LAST CHANCE! For Summer Flounder

Summer Flounder are called Summer Flounder for the exact reason—that they are only here through the spring, summer and fall months in the Lowcountry.

Usually, by late December, the Summer Flounder move out to sea, but before they do, they have a habit of gorging themselves as much as they can.

Through October and November, Summer Flounder diet heavily on Mud Minnows, Finger Mullet and especially Shrimp.

As we move into November, a lot of anglers will notice here in the Lowcountry that Finger Mullet are not exactly Finger Mullet anymore.

They have become larger and are growing up and soon will be harder to find and hunt down with your cast net unless you move into some shallower, small creeks.

Mud Minnows through the month of November can still be purchased from a number of local bait shops, and occasionally, if they have them in, they should also carry live Shrimp.

You should be able to target Summer Flounder along our Lowcountry beaches in the Cooper River, the Wando and the Ashley, and of course, the Intra-coastal Waterway.

The good thing about when you finally find one, they are usually in groups, scattered out along the bottom.

There they they flutter themselves, create a pit and rest, ambushing whatever comes by that is on their diet.

Usually a simple Carolina rig will work fine with all three of the baits mentioned above.

Casting out a sleeper rod just sitting on the bottom waiting for a bite works okay.

I personally recommend casting your Carolina rig out with about a 3/8 oz. egg weight or a 1 oz. egg weight and slowly drag and bounce the rig along the bottom back to yourself.

You will have to be careful because you might end up hung up in some debris, depending on your location.

The trick to increasing the probability of a strike by a Flounder is to drag the rig close to where they are lying, sometimes you will even drag right across them.

This will cause the Flounder to notice your bait and in a lot of cases will provoke a reaction strike.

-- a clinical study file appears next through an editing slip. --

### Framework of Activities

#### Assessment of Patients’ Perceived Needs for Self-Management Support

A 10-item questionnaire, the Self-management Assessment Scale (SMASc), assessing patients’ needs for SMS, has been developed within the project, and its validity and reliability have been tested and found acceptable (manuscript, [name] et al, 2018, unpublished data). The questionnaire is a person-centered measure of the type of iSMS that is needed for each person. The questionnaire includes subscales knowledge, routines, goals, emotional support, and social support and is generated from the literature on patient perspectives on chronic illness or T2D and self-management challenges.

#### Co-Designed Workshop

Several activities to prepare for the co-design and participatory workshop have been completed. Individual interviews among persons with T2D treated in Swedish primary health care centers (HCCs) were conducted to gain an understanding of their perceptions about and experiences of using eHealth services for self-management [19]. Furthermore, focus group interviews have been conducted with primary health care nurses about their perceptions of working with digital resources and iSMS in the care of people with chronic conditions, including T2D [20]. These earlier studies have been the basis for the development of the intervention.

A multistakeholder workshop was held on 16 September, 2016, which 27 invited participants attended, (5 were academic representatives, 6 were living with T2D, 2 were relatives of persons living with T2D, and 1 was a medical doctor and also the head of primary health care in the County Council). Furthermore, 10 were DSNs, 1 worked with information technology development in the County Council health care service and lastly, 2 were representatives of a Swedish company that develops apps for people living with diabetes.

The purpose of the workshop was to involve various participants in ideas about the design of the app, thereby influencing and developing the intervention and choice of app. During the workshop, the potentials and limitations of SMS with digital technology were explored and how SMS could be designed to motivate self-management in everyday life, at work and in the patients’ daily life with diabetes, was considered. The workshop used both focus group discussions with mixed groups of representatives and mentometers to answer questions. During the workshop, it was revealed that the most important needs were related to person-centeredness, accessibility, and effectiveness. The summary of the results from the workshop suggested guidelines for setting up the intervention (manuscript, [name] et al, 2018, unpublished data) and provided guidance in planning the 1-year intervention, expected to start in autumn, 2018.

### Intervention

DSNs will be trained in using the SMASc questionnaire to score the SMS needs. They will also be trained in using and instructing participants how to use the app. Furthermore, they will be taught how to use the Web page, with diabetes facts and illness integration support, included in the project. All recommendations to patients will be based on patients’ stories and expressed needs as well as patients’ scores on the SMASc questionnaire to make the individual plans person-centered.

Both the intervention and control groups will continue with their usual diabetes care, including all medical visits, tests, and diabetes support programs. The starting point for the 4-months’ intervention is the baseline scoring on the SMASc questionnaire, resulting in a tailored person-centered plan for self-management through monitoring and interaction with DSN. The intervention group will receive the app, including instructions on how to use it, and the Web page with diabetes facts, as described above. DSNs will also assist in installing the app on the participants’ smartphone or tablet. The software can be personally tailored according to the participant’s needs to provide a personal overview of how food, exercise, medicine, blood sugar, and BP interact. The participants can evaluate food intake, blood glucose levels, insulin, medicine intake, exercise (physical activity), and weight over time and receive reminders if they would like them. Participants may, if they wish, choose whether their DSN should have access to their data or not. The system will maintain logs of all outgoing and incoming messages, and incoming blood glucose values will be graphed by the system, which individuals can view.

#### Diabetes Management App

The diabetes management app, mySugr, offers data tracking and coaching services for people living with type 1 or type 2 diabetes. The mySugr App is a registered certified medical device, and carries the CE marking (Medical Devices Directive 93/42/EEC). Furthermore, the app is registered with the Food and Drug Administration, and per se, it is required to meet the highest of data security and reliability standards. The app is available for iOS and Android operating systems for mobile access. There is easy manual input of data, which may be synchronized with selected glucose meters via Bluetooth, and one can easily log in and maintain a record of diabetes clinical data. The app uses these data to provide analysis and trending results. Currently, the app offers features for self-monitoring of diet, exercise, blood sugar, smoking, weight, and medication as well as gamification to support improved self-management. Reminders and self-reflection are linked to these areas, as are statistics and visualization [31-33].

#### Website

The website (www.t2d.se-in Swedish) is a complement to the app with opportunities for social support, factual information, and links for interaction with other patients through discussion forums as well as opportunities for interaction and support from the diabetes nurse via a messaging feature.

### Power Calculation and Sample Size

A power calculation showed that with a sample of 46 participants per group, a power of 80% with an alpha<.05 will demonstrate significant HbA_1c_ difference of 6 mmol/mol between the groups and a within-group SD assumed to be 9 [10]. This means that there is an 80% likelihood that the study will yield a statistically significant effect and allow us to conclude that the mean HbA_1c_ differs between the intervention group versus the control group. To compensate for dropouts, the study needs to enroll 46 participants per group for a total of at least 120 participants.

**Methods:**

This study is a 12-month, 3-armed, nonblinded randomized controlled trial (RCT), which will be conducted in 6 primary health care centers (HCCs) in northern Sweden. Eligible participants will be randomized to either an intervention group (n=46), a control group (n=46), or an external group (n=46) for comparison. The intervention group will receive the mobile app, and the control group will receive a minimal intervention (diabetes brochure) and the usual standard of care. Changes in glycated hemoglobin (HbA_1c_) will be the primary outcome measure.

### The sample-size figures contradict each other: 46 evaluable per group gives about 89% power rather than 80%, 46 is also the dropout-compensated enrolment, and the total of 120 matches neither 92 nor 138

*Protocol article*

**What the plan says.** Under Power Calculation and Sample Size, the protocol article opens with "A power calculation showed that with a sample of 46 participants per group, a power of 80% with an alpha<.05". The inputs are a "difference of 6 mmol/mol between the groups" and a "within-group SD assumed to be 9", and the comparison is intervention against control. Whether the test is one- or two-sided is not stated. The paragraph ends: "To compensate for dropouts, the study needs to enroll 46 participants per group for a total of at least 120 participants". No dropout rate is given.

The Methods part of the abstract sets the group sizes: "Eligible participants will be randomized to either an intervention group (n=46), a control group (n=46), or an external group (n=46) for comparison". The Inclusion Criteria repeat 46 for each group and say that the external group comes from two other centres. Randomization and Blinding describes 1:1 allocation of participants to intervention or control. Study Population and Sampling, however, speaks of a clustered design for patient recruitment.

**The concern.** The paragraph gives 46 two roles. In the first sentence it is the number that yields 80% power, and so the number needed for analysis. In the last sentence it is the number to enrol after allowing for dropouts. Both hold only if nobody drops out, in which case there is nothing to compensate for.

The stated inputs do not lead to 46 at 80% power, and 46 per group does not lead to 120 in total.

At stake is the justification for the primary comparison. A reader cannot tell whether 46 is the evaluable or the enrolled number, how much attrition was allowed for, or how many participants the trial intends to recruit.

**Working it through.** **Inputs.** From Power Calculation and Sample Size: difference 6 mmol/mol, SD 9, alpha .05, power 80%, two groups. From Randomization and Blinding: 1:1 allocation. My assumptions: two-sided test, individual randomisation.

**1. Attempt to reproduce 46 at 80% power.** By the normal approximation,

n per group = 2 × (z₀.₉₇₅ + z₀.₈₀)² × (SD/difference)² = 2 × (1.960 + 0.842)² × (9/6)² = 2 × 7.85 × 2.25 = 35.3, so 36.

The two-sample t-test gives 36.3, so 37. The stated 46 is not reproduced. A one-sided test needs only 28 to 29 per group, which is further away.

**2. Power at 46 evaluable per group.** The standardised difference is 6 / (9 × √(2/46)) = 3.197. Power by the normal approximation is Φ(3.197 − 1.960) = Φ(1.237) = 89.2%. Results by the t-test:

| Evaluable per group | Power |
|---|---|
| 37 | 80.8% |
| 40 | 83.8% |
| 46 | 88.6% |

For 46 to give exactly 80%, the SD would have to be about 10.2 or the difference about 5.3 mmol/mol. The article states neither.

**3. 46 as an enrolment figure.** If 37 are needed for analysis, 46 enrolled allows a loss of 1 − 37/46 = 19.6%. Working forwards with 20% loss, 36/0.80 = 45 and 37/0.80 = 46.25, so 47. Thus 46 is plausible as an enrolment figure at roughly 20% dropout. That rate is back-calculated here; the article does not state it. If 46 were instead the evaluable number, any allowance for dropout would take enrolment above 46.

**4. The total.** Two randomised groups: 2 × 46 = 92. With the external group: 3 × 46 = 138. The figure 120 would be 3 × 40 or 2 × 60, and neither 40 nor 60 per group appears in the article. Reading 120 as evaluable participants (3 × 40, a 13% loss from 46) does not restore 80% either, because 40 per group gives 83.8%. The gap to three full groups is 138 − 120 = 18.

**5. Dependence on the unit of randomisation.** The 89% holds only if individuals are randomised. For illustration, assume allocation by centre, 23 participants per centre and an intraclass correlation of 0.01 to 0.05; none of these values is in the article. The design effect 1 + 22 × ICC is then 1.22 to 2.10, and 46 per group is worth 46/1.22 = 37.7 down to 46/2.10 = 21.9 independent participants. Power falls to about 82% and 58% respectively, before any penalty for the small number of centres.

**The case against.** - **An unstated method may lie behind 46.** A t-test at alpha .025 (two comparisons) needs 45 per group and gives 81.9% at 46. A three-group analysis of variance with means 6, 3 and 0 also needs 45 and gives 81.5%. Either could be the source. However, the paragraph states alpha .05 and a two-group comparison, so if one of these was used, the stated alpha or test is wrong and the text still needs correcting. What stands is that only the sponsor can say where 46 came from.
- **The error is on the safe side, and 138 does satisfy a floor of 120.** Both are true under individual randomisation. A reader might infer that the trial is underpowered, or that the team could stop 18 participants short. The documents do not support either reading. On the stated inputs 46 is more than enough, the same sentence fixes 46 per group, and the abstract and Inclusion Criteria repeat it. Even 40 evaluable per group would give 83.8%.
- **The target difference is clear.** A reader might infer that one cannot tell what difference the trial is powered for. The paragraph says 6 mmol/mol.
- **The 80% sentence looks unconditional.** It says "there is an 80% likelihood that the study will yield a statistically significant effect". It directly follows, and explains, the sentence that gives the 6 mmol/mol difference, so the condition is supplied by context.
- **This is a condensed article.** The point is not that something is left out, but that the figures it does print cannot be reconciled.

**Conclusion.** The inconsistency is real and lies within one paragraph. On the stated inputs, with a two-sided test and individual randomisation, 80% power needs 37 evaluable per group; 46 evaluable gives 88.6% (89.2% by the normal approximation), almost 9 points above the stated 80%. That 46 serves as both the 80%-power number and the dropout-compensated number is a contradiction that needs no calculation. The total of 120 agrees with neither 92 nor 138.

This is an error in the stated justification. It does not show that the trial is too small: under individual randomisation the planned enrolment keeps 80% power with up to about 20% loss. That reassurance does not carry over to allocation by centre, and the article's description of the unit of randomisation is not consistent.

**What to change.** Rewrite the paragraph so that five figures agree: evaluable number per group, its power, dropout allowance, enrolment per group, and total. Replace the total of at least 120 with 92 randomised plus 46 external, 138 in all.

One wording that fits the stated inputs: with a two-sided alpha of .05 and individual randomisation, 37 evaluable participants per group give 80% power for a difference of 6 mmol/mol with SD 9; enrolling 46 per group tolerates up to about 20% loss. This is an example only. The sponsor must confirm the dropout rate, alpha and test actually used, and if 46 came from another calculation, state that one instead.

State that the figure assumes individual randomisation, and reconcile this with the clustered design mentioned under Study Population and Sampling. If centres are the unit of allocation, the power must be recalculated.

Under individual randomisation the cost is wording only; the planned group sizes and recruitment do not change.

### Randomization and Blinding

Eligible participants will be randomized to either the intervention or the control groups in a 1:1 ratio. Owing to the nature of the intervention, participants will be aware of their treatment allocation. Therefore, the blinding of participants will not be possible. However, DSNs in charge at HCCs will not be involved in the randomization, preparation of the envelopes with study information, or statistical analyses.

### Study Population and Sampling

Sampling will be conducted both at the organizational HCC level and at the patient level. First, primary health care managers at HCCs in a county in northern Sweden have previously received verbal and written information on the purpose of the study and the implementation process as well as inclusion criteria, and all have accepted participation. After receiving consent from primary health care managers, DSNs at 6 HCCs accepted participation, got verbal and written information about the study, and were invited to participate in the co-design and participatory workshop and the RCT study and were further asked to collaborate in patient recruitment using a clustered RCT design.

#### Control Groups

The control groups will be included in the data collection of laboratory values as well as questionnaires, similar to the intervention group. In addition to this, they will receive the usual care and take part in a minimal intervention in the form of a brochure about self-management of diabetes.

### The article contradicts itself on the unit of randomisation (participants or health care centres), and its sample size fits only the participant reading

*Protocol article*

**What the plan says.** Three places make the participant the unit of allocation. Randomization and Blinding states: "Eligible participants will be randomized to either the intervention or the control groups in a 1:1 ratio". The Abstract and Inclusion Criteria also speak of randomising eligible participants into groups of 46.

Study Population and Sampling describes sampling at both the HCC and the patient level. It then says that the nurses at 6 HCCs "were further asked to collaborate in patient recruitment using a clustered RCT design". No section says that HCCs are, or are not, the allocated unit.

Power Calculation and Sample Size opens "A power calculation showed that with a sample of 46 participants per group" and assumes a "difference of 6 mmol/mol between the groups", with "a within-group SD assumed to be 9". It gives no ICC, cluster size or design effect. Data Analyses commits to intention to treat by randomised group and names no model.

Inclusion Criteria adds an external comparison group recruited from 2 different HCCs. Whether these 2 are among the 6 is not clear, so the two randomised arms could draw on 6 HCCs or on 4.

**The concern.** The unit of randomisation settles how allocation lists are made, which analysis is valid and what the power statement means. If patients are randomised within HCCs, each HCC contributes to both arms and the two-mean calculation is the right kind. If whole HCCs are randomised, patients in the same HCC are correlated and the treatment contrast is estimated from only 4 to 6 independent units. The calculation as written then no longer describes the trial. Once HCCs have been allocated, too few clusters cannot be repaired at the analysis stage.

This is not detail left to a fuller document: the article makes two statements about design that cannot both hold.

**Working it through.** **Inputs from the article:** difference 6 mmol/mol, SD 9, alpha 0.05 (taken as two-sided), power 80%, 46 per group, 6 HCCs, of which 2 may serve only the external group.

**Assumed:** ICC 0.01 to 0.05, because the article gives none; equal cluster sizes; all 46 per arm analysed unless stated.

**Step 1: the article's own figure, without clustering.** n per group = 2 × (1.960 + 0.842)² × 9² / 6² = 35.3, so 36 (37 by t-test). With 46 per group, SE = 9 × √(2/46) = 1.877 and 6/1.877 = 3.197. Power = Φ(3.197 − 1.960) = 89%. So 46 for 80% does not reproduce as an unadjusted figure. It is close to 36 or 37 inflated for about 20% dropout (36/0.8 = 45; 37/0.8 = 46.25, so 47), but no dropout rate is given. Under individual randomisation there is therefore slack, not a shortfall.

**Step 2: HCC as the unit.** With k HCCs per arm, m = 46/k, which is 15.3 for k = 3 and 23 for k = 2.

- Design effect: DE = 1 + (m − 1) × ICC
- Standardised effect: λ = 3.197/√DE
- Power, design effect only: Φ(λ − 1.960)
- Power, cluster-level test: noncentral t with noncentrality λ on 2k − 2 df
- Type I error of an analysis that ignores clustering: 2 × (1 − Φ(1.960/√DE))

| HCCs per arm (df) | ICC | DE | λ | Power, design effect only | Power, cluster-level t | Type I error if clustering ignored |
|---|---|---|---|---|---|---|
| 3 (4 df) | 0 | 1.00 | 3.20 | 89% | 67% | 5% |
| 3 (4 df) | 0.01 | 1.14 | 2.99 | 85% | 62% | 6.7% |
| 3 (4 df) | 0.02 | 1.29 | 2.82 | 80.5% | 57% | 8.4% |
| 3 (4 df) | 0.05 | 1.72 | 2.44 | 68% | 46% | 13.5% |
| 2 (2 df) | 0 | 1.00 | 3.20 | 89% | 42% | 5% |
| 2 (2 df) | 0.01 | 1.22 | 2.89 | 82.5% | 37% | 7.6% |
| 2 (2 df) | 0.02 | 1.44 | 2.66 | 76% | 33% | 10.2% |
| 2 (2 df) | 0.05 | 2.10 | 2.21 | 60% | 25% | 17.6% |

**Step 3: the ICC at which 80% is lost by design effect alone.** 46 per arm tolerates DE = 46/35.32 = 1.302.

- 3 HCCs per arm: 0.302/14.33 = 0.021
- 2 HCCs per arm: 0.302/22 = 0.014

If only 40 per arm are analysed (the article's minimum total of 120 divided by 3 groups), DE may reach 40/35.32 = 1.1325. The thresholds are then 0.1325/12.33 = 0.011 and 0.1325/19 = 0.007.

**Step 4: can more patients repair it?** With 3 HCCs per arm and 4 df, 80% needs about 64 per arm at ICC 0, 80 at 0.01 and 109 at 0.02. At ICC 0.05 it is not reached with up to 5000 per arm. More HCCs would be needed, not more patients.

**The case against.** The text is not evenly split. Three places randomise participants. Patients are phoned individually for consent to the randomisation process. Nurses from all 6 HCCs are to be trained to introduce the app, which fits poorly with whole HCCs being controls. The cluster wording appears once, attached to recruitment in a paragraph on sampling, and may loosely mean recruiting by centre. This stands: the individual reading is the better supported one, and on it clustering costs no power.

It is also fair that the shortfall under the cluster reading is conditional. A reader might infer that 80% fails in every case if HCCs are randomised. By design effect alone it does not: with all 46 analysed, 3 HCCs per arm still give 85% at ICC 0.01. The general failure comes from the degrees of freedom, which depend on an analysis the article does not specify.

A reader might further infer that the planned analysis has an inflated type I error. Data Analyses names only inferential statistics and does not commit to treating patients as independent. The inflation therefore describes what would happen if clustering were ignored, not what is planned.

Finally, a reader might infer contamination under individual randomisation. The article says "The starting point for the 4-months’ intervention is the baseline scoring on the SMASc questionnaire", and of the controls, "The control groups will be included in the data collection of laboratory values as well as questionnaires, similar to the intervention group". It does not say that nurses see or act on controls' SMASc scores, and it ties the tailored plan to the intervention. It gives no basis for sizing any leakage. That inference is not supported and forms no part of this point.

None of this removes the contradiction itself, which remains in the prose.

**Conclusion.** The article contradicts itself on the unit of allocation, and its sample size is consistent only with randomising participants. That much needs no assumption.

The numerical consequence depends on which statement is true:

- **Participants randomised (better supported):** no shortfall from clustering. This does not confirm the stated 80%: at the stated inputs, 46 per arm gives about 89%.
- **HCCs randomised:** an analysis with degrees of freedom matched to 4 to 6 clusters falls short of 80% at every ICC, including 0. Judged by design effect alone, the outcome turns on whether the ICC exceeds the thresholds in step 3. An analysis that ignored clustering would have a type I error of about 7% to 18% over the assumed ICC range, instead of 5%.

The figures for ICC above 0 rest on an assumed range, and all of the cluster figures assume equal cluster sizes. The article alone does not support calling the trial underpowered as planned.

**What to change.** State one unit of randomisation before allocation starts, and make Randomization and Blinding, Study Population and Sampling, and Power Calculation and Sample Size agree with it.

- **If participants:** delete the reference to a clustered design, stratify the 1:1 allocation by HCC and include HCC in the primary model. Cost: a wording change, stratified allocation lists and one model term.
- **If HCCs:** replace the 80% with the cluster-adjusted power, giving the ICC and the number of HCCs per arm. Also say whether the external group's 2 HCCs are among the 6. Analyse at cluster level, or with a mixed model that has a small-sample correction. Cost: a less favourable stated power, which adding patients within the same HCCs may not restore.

If you feel the Flounder pull back, do not become impatient and go for an immediate hook set

You will notice this strike as you are moving and dragging your rig along the bottom, you will suddenly feel as if you snagged the bottom. To test for a snag, slowly pull the line to you softly.

If a Flounder has taken the bait, he will softly pull back. A snag will not.

If you feel the Flounder pull back, do not become impatient and go for an immediate hook set.

Instead, bring your rod tip down towards the water, allowing a little slack in your line and count six seconds.

This usually helps—by saying to yourself, one, one thousand, two, one thousand, three, one thousand, four, one thousand, until you get to six, then set the hook.

In most cases, you will have a successful hook set.

This is done because Flounder have a habit of grabbing your bait from behind.

They love to take their merry old time swallowing it, and since your hook with these live baits are usually put in the nose of your Mullet or Mud Minnow, the hook is always the last thing that enters the mouth.

Live Shrimp, on the other hand, I like to hook through the tail. This usually allows for a quicker hook set.

Artificial’s work well through the month of November targeting these fish. Artificial shrimp and paddle tail grubs catch their attention well.

A very popular artificial bait has been Gulp shrimp in different colors. I have seen them rigged on a simple jig head. I have even seen them rigged on Carolina rigs.

They have generated a good amount of success.

I personally prefer opening night paddle tail grubs on a jig head by Z-Man or Saltwater Assassin. Z-Man three-inch paddle tail grubs in golden boy work fantastic as well, especially as our local waters start to look like tea.

Of course, a number of artificial shrimp, like Billy Bay hollow foil magnum shrimp in silver or gold are one of my personal favorites.

Other brands like Live Target, DOA and Vudu work well.

I recommend for Flounder that you cast these baits out and allow them to sink to the bottom, jigging the bait in short strokes across the bottom, pausing occasionally.

When you feel the line get struck and pulled back, you do not wait to set the hook like you would using live bait.

With artificials, you want to set the hook immediately. With artificials, your hook point is usually protruding around the middle of your bait.

This placement will allow the fish to bite over the hook in most cases.

Unlike live bait, once a Flounder realizes that his food is fake, they usually will release the bait immediately.

Of course this results in a lost opportunity to get a hook set on that nice, big Summer Flounder that you have been looking for.

I hope this helps with your next fishing adventure, especially before those Summer Flounder head back out to sea until next spring.

Until next time, good luck out there and have fun fishing! To view some fishing adventures, go to my YouTube Channel Fishing With Jiggin Jerry.

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